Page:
Words Do Hurt

Photo Credit: National Museum of African American History & Culture


Written by Jerome Offord Jr., Ph.D.

Words, they do hurt!  When I was a child, I repeatedly heard the old-time saying, “Sticks and stones may break my bones, but words will never hurt me.” This saying was reflective of the supposed toughness and endurance of the American spirit and was recited by children across the country for generations. Within my own family, this proverb was employed as a deflection to bullying. The verse had a peculiar yet straightforward message: your intimidator cannot harm you unless they resort to physical violence. 

However, when words degrade, embarrass, incite hate, or are microaggressive, they demonstrably cause harm and pain. The amplification of harmful words can spawn civil unrest and catalyze violence. Look no further than the recent terrorism that transpired on the U.S. Capital. Five people lost their lives in that attack on our democracy, and perhaps others were injured during the insurrection. That insurrection was spawned and fueled by the ‘mere words’ of a scorned national leader. I don’t pose that we have to agree on everything; and I, for one, can appreciate the differing views, backgrounds, and convictions of others when we all come together for candid and constructive conversation. But constructive conversations will only happen if we are willing to communicate authentically without resorting to hyperbole for dramatic effect or forced radicalism for the sake of garnering attention. The healthy exchange starts with a willingness to consider and reconsider things beyond our biased lenses.

As I submit this post on the 92nd birthday of Martin Luther King, Jr., I am reminded that Dr. King himself was inspired by Mahatma Gandhi’s non-violent beliefs and mentored by Howard W. Thurman, a believer in social justice. Dr. King had many great ideas, and those ideas manifested into great words that came together to create profound speeches, such as the famous “I Have a Dream” speech. That MLK had mentors of his own, however, is a reminder that helpful words – such as those that call for us to resolve conflict peacefully – can inspire the next generation of leaders and bring people to action. We cannot allow only harmful words to hold this power. This is the key to staying the course when systemic racism rears its ugly yet enduring and persistent heads.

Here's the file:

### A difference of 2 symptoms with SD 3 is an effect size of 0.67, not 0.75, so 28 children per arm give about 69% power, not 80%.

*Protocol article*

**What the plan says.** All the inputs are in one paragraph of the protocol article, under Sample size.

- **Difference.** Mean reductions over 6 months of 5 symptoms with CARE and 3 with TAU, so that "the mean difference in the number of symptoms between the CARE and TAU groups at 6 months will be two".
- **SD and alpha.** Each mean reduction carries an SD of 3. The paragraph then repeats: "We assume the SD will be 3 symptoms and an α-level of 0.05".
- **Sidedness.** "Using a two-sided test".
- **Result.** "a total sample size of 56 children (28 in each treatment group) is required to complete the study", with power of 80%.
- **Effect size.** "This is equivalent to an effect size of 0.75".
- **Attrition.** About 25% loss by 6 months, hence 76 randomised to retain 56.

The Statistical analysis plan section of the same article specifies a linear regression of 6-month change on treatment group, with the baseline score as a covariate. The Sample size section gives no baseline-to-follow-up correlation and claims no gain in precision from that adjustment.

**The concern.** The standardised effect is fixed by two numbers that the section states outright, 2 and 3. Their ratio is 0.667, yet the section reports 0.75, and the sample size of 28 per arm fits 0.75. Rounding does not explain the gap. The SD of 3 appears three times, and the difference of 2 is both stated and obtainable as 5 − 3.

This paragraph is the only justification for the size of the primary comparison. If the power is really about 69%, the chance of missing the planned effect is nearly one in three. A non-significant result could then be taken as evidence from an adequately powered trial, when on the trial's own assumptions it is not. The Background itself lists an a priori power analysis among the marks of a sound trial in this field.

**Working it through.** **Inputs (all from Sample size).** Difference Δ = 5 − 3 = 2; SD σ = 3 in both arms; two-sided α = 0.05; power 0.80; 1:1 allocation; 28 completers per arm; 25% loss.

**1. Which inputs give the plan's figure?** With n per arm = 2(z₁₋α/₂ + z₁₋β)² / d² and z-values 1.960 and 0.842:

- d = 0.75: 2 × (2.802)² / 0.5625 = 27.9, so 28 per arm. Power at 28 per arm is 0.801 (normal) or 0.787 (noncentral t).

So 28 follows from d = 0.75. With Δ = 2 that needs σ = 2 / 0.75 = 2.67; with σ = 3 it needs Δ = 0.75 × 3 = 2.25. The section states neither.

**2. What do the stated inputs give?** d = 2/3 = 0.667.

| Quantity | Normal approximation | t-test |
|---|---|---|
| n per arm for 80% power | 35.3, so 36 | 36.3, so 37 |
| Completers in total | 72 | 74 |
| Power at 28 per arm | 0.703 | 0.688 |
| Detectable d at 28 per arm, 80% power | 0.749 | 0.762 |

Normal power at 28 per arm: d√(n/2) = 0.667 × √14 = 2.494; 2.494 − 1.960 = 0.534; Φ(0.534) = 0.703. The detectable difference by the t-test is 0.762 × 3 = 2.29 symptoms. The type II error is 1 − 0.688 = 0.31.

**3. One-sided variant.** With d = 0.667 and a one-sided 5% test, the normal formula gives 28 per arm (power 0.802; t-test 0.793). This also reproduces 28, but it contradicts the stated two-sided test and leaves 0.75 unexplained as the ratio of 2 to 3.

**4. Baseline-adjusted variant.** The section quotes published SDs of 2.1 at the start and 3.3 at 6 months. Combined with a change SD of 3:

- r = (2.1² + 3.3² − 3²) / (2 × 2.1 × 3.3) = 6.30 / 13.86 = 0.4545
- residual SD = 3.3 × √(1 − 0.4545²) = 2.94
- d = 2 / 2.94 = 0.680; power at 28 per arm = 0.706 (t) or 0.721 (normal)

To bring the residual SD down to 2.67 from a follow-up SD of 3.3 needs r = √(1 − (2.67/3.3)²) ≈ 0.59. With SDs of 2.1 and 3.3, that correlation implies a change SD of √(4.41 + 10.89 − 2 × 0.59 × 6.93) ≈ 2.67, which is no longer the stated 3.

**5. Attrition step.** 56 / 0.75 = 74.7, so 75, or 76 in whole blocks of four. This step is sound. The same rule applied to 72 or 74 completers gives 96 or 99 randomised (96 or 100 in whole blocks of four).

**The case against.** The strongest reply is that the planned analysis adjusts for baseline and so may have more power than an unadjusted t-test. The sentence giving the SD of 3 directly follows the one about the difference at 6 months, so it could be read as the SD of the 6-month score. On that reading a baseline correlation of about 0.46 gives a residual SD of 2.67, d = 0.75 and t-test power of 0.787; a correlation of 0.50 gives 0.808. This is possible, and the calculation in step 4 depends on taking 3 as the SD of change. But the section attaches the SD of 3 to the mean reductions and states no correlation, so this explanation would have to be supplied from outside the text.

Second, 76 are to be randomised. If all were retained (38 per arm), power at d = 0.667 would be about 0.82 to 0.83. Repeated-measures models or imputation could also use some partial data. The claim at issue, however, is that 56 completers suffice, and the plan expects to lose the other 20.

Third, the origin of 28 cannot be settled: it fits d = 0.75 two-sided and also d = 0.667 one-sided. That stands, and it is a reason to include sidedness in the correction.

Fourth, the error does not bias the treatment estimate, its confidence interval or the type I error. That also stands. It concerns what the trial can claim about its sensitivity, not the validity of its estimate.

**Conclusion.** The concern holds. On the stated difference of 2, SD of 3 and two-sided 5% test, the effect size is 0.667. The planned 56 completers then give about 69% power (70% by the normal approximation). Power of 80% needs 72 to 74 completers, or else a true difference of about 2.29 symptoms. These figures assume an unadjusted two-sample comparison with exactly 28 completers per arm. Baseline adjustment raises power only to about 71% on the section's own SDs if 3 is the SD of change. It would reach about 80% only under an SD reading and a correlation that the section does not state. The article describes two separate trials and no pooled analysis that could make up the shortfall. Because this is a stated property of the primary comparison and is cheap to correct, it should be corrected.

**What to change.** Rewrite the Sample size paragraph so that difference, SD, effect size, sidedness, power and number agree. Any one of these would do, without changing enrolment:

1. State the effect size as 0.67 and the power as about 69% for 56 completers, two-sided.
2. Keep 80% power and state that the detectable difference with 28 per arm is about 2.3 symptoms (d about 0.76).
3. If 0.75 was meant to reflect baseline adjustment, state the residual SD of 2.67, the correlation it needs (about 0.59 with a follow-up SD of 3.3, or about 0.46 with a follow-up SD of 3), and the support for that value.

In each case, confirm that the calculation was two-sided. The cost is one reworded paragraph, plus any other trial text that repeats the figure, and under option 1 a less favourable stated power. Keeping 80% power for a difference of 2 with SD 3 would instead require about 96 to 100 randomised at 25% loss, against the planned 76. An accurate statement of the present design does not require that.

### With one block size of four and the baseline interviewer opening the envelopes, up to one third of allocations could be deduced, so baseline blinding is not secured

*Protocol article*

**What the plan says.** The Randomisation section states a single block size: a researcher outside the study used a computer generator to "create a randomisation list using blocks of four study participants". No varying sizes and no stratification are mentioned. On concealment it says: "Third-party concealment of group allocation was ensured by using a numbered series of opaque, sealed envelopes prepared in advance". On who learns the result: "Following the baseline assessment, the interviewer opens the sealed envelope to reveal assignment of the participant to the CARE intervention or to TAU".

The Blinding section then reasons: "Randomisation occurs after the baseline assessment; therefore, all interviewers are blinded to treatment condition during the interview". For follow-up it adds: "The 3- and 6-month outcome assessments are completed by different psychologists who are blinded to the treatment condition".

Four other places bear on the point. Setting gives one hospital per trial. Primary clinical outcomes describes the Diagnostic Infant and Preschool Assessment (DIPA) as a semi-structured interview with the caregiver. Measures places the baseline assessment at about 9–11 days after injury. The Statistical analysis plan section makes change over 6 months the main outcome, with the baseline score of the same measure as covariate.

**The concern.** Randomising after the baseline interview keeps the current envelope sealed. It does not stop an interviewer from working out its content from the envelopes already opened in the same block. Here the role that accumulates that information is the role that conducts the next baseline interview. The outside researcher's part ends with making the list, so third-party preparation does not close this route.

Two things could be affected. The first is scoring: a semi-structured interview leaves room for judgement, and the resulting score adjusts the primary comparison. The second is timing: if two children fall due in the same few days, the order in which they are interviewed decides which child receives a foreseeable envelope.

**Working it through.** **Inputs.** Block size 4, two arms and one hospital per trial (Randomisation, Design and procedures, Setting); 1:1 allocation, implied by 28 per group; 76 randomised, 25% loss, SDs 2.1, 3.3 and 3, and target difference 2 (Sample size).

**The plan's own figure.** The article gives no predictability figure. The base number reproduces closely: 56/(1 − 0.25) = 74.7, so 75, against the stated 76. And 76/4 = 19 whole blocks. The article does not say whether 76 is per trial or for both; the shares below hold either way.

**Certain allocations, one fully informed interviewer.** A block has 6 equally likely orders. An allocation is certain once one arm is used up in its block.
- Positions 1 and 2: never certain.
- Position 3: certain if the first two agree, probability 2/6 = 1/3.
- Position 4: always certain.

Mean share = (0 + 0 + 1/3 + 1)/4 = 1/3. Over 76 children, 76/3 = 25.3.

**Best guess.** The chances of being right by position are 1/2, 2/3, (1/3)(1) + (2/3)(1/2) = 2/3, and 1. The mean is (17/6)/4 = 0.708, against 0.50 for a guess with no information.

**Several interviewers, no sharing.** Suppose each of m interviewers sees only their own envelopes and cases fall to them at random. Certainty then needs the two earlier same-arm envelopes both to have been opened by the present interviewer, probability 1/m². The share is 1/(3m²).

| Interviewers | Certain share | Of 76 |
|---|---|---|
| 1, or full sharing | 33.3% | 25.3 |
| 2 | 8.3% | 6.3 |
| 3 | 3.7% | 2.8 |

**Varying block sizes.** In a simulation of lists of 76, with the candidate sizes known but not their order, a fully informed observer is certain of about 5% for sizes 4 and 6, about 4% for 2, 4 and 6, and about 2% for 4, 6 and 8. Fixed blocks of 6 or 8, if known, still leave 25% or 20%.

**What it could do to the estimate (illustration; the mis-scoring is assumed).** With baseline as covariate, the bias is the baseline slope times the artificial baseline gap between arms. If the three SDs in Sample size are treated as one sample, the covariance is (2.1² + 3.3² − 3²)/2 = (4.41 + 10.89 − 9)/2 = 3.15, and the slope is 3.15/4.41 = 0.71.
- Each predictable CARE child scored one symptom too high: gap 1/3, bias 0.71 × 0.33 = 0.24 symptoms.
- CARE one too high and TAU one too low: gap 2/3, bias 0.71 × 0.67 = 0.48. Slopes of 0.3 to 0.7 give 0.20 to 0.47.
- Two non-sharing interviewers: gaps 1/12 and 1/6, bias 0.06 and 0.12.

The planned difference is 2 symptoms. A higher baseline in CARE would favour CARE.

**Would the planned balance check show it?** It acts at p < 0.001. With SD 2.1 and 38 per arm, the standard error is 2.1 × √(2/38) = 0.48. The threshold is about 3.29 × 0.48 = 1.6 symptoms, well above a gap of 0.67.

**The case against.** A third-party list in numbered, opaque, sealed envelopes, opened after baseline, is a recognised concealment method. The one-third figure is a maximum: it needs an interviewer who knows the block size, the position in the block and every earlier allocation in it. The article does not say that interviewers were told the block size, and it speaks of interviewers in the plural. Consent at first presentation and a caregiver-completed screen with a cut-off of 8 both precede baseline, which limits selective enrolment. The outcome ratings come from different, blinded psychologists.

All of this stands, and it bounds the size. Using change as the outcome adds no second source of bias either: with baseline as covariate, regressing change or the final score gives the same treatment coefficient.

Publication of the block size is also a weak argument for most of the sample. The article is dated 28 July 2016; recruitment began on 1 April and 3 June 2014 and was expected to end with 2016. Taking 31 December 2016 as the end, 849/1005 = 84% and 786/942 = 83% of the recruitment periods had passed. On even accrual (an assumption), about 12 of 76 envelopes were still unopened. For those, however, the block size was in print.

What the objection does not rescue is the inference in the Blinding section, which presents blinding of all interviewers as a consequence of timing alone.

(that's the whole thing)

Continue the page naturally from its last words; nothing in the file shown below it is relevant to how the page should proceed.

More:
As leaders, we must continuously identify and address our biases and understand that doing so is a lifelong process. There is no one training, podcast, book, or other resources that we can engage to free us of our biases magically. Bias shows up in our actions, communication, and workplace, often unbeknownst to us. But we can – and should –identify and address our biases.

To help identify and address our biases, I pose using the Nonviolent Communication model (Observe, Feelings, Needs, and Requests).  Dr. Marshall Rosenberg (2015) created this model to help individuals find commonality, kindness, and mutual respect, without judgment or evaluation, when communicating.  He advises readers to observe what is happening in situations, express their feelings about it without judgment or evaluation, effectively say what we need in connection to what we are feeling, and then request that which is required to honor you.

As leaders, let us find ways to use our words effectively and fully walk-in conviction of bias-free actions. I leave you with this quote to help inspire you on the journey.

"In the stillness of the quiet, if we listen, we can hear the whisper of the heart giving strength to weakness, courage to fear, hope to despair." -Howard W. Thurman.

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